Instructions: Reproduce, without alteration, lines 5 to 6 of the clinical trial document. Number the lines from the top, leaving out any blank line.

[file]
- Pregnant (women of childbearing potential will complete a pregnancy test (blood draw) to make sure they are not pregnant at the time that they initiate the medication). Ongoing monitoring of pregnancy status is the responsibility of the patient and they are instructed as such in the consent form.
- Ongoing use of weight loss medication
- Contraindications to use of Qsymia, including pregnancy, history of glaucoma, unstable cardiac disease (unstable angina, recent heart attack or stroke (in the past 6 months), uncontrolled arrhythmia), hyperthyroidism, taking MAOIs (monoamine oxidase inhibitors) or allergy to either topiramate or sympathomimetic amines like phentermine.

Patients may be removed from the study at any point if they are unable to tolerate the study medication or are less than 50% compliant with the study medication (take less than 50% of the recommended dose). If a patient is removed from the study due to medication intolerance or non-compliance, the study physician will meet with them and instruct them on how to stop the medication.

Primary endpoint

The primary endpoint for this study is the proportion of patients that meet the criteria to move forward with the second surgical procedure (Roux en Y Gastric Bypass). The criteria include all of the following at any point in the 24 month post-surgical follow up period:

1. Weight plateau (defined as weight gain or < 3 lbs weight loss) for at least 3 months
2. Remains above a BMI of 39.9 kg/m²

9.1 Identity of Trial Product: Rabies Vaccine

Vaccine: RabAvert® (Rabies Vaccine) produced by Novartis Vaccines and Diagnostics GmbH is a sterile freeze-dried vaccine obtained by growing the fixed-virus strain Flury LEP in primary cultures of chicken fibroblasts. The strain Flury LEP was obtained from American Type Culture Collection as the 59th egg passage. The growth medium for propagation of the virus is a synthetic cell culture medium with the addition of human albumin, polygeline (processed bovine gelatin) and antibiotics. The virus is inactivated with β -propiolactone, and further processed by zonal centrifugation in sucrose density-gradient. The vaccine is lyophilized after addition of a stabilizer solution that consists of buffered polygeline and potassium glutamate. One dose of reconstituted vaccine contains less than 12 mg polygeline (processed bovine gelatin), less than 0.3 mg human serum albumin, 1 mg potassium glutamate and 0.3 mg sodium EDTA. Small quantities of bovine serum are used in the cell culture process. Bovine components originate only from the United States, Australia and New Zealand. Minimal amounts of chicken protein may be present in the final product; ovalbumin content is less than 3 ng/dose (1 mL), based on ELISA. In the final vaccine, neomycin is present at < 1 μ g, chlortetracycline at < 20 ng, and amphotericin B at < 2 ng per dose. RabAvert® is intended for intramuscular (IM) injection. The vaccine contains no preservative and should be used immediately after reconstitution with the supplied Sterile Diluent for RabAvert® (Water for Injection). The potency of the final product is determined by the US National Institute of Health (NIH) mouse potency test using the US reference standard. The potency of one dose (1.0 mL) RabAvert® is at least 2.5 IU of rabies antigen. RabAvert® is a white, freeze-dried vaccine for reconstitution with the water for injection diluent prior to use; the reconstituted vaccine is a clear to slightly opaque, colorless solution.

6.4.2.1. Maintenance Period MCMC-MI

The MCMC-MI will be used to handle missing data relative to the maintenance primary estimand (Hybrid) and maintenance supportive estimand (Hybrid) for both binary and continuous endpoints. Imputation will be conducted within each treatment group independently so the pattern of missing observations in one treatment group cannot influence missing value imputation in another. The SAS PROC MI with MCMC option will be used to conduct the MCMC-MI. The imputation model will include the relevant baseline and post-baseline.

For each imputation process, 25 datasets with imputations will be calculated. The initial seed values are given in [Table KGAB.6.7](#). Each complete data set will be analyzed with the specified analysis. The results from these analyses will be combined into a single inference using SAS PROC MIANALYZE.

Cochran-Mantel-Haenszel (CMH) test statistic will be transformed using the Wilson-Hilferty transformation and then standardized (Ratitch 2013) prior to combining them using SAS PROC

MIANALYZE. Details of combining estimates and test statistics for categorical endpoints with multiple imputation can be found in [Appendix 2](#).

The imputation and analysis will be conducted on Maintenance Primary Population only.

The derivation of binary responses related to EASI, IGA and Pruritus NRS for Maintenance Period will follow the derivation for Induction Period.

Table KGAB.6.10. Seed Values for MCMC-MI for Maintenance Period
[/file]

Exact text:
Primary endpoint

The primary endpoint for this study is the proportion of patients that meet the criteria to move forward with the second surgical procedure (Roux en Y Gastric Bypass). The criteria include all of the following at any point in the 24 month post-surgical follow up period: